‘After that, I’m like, I don’t know how I can play – no shoulders, no arms,’ Jirik said. Most football players would have called it quits and it would have been an easy decision. Not Cole. He talked his situation over, again, with the medical personnel. Once again, they told him he couldn’t hurt it any worse – a tear is a tear. He also had this dilemma: if he got surgery that week, he would probably be ready for NDSU’s Pro Day in March when NFL scouts come to NDSU to test Bison prospects. It was the ultimate inner battle of individual vs. team. He and his father, Pete Jirik, talked a lot about it and Cole kept coming back to this thought: he’s already invested four years with most of the 26 seniors on the team and now was not the time to leave them.

 ‘I had played for my ‘brothers’ for so many years, I didn’t think it was fair to them not to finish it out with them,’ Cole said. ‘I didn’t want to let anybody down.’ But the pain was bordering on unbearable, to the point that sleeping hurt. He would often wake up in the middle of the night in pain. When driving his car, it felt like somebody was stabbing him every time he took a right turn. And this is a guy who stepped on the field every Saturday and battled against 300-pound offensive linemen? ‘As the season went on, you got used to the pain a little bit,’ Jirik said.”  

How do you get used to two torn labrums with pain so insufferable that sleeping hurt? You never heard a word of this from Jirik or the coaching staff during the ‘13 campaign. No excuses. No complaints. Think about that the next time you skip a workout or complain about a sore back after golfing a round. Winning championships like the Bison have isn’t for the timid. It takes that sort of sacrifice, that kind of commitment. Bottom line, championship rings don’t come easy – especially winning five of them in a row. “It’s indescribable tough,” Kolpack said. “Being farm tough, that’s beyond farm tough. That’s the definition of the word and then some.”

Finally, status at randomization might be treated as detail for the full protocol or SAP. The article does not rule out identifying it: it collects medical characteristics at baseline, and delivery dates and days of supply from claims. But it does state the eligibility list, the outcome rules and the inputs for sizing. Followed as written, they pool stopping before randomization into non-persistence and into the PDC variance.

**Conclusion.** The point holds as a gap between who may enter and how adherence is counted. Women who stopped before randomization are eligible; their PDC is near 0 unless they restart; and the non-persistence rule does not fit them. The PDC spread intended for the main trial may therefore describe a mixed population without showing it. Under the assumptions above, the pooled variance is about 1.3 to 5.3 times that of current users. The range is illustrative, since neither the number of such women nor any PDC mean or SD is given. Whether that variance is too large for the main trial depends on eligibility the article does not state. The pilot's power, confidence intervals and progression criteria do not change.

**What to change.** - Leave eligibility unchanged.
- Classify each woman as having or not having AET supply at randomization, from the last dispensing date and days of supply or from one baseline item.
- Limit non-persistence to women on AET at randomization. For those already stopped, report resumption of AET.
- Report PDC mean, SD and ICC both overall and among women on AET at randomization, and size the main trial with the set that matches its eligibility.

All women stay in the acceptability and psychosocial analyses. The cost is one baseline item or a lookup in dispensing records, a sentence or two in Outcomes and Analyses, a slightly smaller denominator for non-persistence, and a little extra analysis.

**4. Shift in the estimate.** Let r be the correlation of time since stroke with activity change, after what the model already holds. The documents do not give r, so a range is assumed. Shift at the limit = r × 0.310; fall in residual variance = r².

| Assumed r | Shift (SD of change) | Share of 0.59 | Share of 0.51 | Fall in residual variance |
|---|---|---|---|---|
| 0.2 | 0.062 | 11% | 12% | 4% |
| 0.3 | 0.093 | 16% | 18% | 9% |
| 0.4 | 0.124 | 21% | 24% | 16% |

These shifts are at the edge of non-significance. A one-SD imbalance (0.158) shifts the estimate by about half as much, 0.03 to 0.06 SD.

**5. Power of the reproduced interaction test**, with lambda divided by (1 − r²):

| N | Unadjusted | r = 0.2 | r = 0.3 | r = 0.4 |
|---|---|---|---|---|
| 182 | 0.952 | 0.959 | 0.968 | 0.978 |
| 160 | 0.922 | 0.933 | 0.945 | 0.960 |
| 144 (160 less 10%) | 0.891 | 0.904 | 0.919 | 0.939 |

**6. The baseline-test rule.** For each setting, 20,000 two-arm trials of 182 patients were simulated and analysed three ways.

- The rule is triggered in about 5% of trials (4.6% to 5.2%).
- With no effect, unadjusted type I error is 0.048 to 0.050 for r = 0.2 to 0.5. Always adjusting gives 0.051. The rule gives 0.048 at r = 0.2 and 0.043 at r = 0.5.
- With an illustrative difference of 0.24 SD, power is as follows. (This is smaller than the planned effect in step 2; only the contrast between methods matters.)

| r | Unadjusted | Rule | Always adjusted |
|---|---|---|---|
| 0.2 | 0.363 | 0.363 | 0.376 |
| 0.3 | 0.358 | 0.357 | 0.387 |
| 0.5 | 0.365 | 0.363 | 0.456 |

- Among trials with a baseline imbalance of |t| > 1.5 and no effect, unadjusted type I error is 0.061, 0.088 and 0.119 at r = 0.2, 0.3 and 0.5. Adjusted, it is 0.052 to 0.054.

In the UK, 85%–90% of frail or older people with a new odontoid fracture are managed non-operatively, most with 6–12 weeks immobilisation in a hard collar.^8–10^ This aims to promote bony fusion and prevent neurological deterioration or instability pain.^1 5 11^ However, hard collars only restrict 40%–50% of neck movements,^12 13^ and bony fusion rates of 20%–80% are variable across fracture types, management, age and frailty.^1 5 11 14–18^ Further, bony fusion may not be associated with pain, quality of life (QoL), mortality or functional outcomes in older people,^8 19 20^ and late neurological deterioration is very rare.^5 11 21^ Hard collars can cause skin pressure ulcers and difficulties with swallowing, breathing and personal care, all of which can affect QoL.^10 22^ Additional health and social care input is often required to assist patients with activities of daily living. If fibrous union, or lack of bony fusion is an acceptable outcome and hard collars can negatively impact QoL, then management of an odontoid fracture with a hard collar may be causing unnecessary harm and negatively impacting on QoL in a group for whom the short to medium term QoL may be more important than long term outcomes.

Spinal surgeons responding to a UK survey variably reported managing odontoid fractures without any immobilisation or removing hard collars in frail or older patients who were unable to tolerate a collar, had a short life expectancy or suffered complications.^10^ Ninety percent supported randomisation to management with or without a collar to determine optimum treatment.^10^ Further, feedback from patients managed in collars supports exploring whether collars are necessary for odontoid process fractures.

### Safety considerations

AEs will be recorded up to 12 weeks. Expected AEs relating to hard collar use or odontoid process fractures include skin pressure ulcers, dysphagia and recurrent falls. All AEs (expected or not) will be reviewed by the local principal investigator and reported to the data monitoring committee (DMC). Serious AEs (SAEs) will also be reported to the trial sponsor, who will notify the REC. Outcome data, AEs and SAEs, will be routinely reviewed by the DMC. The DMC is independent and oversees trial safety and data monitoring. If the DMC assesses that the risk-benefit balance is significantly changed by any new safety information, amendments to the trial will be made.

Against the Grain

The Big Three. Chapman. Taylor. Bohl. Their names will forever be etched on North Dakota State University. Without these three men, NDSU does not become what it is today. Period. Say what you will about the circumstances of Chapman and Bohl’s departures. All three should be first-ballot NDSU hall of famers. “Unanimous ballot, no doubt about it,” according to Kolpack. It is easy to look back with rose-colored glasses and forget the struggle and pushback moving to Division I entailed. Like Chapman calling Taylor at home one night and telling him the Big Sky rejected NDSU’s bid for conference membership. Taylor is now the deputy director of athletics for the University of Iowa. Kolpack caught up with him when both were in Seattle for the NCAA Men’s Basketball Tournament in March 2015. Iowa and NDSU were sent to that regional pod by the men’s basketball selection committee that year.